Spelling It Out

PEOPLE think I'm a grammar and spelling Nazi, but I'm not. I couldn't care less if you don't know the difference between your and you're or its and it's - unless it's (not its) your (not you're) job to know.

The dearly beloved is a cabinet-maker. He's not brilliant at spelling but then, I couldn't knock up a beautiful Welsh dresser if you gave me all the state-of-the-art tools in the world and a year to finish it. Each to his own.

However… if you're (not your) a person who makes their (not there) living with the written word then you should be able to spell the damn word. It's a part of the skill-set. I don't expect a brain surgeon to tell me they are  darn good at their job, well, apart from the slight matter of suffering from Parkinson's.

I don't want my bankers to be innumerate, my roofer to be afraid of heights or my gardener to be allergic to plants.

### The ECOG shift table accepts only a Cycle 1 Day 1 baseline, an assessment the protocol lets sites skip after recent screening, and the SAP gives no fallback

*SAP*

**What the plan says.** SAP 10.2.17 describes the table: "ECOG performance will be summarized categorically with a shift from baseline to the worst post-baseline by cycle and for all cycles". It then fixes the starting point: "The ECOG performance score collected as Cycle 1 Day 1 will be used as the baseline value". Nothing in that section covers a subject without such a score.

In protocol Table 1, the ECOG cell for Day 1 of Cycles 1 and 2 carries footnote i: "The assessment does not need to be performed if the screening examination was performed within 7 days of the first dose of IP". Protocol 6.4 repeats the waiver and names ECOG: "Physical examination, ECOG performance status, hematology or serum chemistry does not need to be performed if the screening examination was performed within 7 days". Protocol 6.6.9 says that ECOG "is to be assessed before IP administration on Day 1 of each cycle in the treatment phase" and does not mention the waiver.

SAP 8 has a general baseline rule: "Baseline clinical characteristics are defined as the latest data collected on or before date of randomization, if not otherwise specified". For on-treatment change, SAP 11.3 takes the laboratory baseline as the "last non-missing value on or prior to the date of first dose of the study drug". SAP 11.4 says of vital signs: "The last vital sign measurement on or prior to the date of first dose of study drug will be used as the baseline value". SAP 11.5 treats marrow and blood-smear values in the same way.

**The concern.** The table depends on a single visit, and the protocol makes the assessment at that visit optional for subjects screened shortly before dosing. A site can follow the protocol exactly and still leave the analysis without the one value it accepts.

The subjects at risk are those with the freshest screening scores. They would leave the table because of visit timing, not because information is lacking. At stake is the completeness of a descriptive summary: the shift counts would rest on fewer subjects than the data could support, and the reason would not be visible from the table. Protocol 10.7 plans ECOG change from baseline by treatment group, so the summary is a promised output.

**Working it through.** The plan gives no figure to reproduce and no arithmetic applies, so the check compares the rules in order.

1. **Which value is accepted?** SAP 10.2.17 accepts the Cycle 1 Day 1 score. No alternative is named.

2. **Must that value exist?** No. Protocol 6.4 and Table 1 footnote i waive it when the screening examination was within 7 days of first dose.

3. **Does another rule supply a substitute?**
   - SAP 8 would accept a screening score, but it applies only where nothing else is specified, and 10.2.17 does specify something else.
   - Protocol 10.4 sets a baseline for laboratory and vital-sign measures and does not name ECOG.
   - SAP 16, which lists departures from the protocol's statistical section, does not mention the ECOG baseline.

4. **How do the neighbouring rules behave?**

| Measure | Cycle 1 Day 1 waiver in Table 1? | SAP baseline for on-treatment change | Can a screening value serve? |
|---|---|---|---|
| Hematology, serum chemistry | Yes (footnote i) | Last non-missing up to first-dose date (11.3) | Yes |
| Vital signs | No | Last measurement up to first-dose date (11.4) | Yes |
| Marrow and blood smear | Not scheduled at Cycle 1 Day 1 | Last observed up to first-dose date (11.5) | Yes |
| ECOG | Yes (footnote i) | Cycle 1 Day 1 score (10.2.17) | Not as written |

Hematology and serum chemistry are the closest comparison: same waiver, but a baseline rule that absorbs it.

This principle doesn't seem to hold true in the world of the media. I can forgive the odd error - it might just be a typo and we all make mistakes when we're rushed or tired. But some of the media is littered with ungrammatical, badly spelled articles and postings. Even the Daily Mail website was wittering on about Jada Pinkett Smith getting a "desert" thrown in her face on a TV show. Which desert would that be; the Sahara, the Gobi, the Kalahari?

Don't even get me started on the BBC. Their captions are so littered with errors that I spend half my time screaming at the TV while the dearly beloved searches frantically for his ear plugs.

So what has brought on this rant? There is, as I write, someone on the Linkedin website who is advertising their services as an EDITER. I go to the foot of our stairs.

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  1. Your very good Pat (hee hee) x

  2. People who call you a grammar Nazi are probably imagining you in a Nazi uniform giving them a good whipping. Take it as a compliment.